Freddie Mac Changes Delinquent Loan Procedure
Freddie Mac, the second-largest U.S. home funding company, said Monday it has adopted guidelines that may reduce the number of delinquent loans it purchases from mortgage pools, easing stress to its capital base.
The new rules expand criteria that must be met for buying loans in arrears out of its mortgage securities, the McLean, Virginia-based company said in a statement.
The move is expected to cut the need for extra capital since the company's mortgage bond guarantee obligations require less backing than loans owned in portfolio.
Freddie Mac's policy shift comes after the company rattled investors last month with a $2 billion third-quarter loss, partly due to the purchase of $483 million in loans from its mortgage bonds, up from just $30 million in the period a year earlier.
Many of these loans that were 120 days delinquent still "cure" or get paid off, making them good collateral for the bonds, said Sharon McHale, a Freddie Mac spokeswoman.
"We think this will better reflect the behavior of delinquent loans," she said. It will, at least initially, reduce the repurchases, she added.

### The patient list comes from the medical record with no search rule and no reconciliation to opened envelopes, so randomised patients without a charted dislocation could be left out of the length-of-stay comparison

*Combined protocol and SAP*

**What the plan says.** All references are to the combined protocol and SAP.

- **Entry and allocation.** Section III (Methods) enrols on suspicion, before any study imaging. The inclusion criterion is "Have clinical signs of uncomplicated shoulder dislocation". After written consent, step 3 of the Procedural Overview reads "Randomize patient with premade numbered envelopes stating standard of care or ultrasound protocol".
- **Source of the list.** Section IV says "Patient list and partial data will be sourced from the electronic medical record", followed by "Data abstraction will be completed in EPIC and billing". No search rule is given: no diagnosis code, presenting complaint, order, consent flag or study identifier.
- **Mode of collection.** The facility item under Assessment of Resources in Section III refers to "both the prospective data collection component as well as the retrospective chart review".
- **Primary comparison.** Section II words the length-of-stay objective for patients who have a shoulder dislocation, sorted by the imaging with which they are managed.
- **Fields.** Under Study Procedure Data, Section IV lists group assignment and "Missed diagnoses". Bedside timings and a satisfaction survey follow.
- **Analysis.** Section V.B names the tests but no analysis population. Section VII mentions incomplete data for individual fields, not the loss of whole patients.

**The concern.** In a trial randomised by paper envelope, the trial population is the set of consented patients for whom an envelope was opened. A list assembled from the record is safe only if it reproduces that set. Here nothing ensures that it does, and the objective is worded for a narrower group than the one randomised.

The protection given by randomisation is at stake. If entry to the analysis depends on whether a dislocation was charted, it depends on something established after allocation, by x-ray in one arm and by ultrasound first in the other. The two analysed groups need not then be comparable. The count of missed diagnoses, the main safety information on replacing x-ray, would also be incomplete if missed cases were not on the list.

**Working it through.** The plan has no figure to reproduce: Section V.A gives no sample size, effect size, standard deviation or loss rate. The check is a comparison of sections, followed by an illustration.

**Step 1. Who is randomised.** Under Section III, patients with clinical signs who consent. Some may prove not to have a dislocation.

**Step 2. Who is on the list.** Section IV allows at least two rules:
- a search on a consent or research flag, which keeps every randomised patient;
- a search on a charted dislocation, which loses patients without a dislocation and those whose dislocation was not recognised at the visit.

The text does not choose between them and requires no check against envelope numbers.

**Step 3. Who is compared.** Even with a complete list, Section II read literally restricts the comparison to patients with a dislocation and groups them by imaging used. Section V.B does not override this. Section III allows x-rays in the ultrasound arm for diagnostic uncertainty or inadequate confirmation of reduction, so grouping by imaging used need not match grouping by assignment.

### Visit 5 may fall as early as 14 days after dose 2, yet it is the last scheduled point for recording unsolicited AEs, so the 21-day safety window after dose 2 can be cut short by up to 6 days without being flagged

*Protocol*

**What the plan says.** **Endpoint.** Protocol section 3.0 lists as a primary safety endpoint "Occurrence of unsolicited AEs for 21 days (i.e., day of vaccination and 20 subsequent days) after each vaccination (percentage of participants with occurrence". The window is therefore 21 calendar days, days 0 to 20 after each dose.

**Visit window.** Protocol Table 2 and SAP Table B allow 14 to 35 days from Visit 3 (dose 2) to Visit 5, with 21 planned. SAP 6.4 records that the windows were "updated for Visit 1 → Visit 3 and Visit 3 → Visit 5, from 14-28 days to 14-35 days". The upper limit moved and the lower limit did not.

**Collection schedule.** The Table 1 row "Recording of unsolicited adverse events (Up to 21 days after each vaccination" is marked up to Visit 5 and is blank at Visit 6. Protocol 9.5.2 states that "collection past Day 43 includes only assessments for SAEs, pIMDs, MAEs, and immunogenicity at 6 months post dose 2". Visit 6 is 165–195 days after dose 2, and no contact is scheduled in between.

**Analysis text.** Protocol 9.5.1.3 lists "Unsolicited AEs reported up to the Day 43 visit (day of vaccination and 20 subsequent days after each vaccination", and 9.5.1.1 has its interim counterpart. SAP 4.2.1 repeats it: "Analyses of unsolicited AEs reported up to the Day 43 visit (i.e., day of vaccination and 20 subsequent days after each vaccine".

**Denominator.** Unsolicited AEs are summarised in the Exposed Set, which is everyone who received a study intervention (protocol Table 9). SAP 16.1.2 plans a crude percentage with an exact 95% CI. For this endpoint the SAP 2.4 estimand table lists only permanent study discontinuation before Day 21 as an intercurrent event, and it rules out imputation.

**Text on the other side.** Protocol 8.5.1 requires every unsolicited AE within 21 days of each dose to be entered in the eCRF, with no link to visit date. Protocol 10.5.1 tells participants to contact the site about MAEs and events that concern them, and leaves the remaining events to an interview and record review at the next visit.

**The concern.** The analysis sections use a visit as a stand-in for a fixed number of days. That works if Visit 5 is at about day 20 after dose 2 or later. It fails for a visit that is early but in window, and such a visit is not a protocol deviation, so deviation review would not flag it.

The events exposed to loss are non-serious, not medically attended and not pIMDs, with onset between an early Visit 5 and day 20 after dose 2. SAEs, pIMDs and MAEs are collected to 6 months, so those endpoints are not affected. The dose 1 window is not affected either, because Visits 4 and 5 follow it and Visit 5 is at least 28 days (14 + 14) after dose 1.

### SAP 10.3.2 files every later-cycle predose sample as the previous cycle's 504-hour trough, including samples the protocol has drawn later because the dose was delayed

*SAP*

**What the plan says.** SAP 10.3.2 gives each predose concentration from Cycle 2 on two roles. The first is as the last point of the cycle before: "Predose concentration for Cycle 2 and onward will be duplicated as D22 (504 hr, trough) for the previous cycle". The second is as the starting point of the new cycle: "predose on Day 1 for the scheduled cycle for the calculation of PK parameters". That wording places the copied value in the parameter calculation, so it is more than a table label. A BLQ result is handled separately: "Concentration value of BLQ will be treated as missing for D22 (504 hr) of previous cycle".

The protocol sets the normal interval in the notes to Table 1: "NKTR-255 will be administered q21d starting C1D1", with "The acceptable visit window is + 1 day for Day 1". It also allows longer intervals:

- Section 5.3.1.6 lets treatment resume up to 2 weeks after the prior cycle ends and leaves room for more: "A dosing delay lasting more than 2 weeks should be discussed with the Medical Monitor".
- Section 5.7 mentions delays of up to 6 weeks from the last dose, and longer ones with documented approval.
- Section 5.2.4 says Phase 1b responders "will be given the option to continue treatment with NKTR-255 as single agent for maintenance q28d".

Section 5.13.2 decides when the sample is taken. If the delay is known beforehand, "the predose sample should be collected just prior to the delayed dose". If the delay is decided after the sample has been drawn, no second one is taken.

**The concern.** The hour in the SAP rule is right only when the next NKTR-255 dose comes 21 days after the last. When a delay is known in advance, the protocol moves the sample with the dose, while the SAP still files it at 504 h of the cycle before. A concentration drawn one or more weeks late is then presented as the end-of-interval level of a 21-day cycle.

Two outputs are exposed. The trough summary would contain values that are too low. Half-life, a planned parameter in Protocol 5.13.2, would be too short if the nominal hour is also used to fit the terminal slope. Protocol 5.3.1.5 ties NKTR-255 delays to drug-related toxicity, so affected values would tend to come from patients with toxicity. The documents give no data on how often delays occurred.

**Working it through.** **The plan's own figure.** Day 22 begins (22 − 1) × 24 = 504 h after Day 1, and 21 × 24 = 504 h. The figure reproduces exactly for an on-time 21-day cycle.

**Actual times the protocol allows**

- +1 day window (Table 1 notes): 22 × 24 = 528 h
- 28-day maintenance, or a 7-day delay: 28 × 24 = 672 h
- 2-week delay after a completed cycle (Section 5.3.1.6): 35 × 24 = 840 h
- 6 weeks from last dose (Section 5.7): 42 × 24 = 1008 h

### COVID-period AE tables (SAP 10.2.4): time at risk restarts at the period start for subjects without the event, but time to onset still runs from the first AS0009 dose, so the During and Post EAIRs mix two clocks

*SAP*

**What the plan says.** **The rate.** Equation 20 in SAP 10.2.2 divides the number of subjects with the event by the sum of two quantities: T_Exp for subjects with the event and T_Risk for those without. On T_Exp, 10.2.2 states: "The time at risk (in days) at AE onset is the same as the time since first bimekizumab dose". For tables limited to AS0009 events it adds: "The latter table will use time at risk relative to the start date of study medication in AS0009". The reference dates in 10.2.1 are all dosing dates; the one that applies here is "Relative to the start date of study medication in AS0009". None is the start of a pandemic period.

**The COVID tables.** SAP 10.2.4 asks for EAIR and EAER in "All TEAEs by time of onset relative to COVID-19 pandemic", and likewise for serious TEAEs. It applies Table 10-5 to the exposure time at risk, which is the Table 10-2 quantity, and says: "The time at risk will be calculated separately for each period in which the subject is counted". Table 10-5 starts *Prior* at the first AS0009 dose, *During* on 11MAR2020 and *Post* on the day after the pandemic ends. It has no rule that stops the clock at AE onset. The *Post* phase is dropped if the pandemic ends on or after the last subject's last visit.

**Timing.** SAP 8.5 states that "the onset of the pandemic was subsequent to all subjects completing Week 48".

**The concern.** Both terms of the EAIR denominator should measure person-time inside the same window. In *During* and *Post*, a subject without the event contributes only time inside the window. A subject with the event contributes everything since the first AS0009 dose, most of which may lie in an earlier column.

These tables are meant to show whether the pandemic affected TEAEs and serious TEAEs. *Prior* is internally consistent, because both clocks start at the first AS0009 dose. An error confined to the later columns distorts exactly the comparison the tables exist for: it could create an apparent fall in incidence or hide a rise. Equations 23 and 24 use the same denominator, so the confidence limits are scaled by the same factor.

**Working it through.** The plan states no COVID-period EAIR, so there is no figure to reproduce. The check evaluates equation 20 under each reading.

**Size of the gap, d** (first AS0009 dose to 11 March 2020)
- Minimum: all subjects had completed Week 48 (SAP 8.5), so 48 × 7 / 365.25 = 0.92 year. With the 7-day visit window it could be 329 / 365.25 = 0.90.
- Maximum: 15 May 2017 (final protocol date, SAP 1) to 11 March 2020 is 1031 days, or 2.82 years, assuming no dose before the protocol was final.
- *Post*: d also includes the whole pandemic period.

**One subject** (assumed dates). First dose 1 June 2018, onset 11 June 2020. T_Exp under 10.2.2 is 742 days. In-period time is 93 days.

Delinquencies Expected to Rise
Freddie Mac at the end of November raised $6 billion in capital via a preferred stock offering. Expectations that delinquencies on loans will rise this quarter, and into 2008, also led the company to raise capital to continue meeting requirements of its federal regulator, the Office of Federal Housing Enterprise Oversight.
OFHEO mandates Freddie Mac to hold a minimum capital of 2.5 percent of on-balance sheet assets and capital of 0.45 percent of off-balance sheet obligations, such as guarantees on mortgage-backed securities.
Freddie Mac must hold 30 percent excess over its minium after its 2003 accounting scandal.
Freddie Mac said it would purchase delinquent loans of 120 days or more under the following circumstances: when they have been modified; a foreclosure sale occurs; and when mortgages are delinquent for two years; or the cost of guarantee payments to security holders exceeds the cost of holding nonperforming loans in its mortgage portfolio.
Previously, the company purchased all loans after they reached 120 days of delinquency.
The expected reduction in loan repurchases will be partially offset by greater expenses associated with delinquent loans, McHale said. The benefits will outweigh the costs, however, she added.